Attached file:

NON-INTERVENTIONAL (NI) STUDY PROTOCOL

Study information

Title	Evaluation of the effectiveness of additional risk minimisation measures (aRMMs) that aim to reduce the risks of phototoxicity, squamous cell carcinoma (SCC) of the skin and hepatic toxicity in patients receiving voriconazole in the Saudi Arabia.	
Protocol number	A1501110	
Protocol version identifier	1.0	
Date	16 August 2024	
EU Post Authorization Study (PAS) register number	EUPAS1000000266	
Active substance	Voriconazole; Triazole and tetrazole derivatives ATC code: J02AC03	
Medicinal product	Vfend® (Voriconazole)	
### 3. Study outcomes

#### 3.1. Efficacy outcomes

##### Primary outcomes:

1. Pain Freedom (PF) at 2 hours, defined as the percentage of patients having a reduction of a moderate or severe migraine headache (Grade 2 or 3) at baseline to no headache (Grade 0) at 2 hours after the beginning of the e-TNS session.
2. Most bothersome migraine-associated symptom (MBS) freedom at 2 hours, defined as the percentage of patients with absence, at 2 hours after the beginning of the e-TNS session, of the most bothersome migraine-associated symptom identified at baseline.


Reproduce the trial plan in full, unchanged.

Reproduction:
NON-INTERVENTIONAL (NI) STUDY PROTOCOL

Study information

Title	Evaluation of the effectiveness of additional risk minimisation measures (aRMMs) that aim to reduce the risks of phototoxicity, squamous cell carcinoma (SCC) of the skin and hepatic toxicity in patients receiving voriconazole in the Saudi Arabia.	
Protocol number	A1501110	
Protocol version identifier	1.0	
Date	16 August 2024	
EU Post Authorization Study (PAS) register number	EUPAS1000000266	
Active substance	Voriconazole; Triazole and tetrazole derivatives ATC code: J02AC03	
Medicinal product	Vfend® (Voriconazole)	
### 3. Study outcomes

#### 3.1. Efficacy outcomes

##### Primary outcomes:

1. Pain Freedom (PF) at 2 hours, defined as the percentage of patients having a reduction of a moderate or severe migraine headache (Grade 2 or 3) at baseline to no headache (Grade 0) at 2 hours after the beginning of the e-TNS session.
2. Most bothersome migraine-associated symptom (MBS) freedom at 2 hours, defined as the percentage of patients with absence, at 2 hours after the beginning of the e-TNS session, of the most bothersome migraine-associated symptom identified at baseline.